Slender Man

As you all know, the day before yesterday was Halloween. Previous years for me have always consisted of either dressing up in ridiculous costumes and asking strangers for candy, or attending socially awkward parties. Don’t get me wrong, these timeless traditions hold a fond place in my memories, but this year a couple of my friends and I decided to make Halloween scary again.

We all met up at one of the two’s houses and played Halo (Combat Evolved of course) until it was dark out. It was at this point that the idea was brought up that we all download an indie horror game called Slender. This idea wasn’t novel (we had all become involved in another indie horror game called Amnesia: The Dark Descent a little under a year earlier) but it certainly appealed to the three of us at the time. Once the download was complete, the lights were turned off, headsets were donned, and the game was started up. I’m not going to go into specifics, but if you want to you can check it out here (it doesn’t look nearly as scary as it actually is.) Within minutes our veins were coursing with adrenaline and our minds and psyches were all but broken.

But why? Looking back, it’s nearly impossible to explain why this game was so scary, it just was. I can’t remember being this frightened by anything… ever! But beyond the question of, “Why did this scare me?” I have to ask, what is it about the horror genre that scares everyone? Anyone can startle someone else by jumping out from behind a corner, but there is something else that made this game, and every game or movie like it absolutely terrifying.

After sitting, thinking, and addressing the internet for awhile, I have come to the following conclusions as to what makes things scary.

1. What people find scary will vary depending on culture, but the one thing that seems to be a consistent trait is being alone.
Almost every horror movie, book, or game features some form of being all by yourself. Whether the character is a child whose parents own or bought a house far away from the rest of civilization (Hide and Seek, The Orphan, The Shining, The Haunting in Connecticut) or someone who goes out on a hike/vacation/drive through the middle of nowhere (Gerald’s Game, Misery, The Blair Witch Project, Dead Space) it always has the theme that you or the protagonist are in a foreign environment and something isn’t right.

2. It’s in a location we cannot control.
Another thing that almost every horror story has in common is the setting. What do seemingly abandoned castles/space stations (Amnesia: The Dark Descent, Dead Space, Alien) and inescapable forests (Gerald’s Game, Slender, Blair Witch) have in common? We have no control over them. We don’t know our way through or around them, and we have no idea what horrors they may hold. On camping trips, we sit in the middle of the eerily quiet and dark woods, around a crackling fire that we believe will keep us safe (Frankenstein, Werewolves, Zombies, and Bigfoot {among others} are all afraid of fire) and tell scary stories.

3. We are afraid of our own inhumanity.
When it comes to monsters and horrifying creatures, we seem to have a broad and colorful list. However, looking closely one may notice a theme: the scariest part of them is that they are everything we like to pretend we moved past long ago. All the aforementioned monsters who are afraid of fire, also display all the traits we attribute to our darker, primitive side. They are violent, incapable of reasoning, cruel, animalistic, and uneducated. The very fact that they are afraid of fire only shows where we seem to habitually draw the line between our primitive and more civilized selves.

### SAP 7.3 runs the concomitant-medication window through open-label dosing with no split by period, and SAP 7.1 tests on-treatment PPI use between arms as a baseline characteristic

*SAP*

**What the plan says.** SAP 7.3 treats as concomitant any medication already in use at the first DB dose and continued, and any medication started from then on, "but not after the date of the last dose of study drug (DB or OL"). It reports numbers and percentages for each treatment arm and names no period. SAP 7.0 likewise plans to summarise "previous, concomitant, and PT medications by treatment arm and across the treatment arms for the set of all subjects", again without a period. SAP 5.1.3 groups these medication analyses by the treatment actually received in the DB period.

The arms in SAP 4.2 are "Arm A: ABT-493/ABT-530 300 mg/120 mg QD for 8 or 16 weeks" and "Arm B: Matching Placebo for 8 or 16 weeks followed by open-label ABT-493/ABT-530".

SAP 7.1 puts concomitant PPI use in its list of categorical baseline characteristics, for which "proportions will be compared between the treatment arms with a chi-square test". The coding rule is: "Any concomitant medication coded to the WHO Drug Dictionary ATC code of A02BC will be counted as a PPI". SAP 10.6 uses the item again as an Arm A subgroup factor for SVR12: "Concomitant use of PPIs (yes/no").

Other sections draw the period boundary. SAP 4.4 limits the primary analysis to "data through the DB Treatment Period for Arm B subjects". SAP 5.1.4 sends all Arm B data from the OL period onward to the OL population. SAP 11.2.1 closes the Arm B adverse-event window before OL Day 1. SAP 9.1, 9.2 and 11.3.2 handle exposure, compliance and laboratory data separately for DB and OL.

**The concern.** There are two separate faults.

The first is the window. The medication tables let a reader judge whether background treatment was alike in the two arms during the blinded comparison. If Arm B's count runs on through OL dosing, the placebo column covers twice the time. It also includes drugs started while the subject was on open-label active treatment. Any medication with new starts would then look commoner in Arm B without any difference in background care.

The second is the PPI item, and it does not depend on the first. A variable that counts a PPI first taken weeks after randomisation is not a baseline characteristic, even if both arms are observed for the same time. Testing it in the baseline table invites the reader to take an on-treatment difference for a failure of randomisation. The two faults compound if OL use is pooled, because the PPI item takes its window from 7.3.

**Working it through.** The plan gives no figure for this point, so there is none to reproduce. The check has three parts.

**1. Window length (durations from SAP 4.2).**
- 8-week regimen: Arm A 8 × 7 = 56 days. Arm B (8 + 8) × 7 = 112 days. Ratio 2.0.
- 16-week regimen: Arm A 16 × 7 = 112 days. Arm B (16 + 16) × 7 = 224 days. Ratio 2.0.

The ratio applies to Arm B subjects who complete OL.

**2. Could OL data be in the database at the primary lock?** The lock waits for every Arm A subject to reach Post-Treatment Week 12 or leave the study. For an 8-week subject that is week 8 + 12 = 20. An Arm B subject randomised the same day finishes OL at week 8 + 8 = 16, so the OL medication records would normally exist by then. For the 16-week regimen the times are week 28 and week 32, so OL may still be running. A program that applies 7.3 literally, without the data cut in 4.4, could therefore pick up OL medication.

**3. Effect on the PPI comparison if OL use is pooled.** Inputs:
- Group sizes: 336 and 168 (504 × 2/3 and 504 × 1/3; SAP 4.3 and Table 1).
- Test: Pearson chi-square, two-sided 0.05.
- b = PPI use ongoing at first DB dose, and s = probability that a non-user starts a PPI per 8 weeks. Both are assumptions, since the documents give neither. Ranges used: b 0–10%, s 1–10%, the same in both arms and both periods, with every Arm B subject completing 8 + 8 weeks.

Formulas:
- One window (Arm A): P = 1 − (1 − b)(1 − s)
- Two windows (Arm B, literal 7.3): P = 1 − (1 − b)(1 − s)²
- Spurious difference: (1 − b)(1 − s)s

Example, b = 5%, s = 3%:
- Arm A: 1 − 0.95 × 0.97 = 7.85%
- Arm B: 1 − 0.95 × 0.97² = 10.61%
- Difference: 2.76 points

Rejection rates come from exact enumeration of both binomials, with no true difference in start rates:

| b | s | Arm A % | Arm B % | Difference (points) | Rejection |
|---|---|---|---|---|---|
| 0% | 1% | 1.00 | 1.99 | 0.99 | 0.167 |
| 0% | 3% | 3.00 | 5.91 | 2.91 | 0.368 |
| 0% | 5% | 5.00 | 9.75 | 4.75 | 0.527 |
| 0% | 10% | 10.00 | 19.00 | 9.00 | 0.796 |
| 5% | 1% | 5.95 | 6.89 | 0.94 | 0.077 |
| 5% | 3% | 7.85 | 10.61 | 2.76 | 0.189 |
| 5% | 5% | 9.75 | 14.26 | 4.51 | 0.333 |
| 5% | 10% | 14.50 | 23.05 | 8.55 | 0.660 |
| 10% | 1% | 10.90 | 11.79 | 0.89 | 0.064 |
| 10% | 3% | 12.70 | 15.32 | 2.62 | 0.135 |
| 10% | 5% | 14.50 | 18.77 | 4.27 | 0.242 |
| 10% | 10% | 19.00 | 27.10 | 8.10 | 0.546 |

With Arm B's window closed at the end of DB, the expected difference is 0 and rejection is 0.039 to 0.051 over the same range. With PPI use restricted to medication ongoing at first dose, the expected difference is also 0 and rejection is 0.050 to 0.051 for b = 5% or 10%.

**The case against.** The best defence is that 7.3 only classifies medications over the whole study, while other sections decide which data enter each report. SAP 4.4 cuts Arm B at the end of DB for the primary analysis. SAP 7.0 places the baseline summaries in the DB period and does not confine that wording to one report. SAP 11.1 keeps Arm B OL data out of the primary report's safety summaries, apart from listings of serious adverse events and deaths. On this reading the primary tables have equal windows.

To be fair, we do move away from this generality occasionally, though it’s only to focus on the exact opposite. Once you move on from the ghosts and ghouls the only things left to scare us are alien abductions and mad science experiments. Unmatched technology and intelligence at the hands of malevolent beings who don’t feel remorse or regret. We fear technology because of its cold detachment and inability to feel: its inhumanity. 

Perhaps the reason I was most afraid of the Slender Man is because he (it) contains all of these aspects. You don’t know what he is, only that you and he are alone in a forest, he dresses well, is unarmed, and doesn’t have the common courtesy to let you know he’s right behind you. Through all of this, he’s also the last thing you see before you die, and you don’t have any idea why. To top it off, he doesn’t have a face – the ultimate attribute of humankind.

One thought on “Slender Man

  1. You nailed it, Fulton. Take a look at your scariest dreams. You’re alone in some horrible way and your environment is out of your control. In dreams, and especially in nightmares, your environment shifts, reforms, melts away, or even disappears at its whim, never with your permission. Your protagonist also changes forms, disappearing from view at will, reappearing wherever HE wants to, and seemingly invincible. And he has a total knack for making you feel stupid–with that stupidity exposed for the universe to see and mock. Good job. I felt afraid just reading it.

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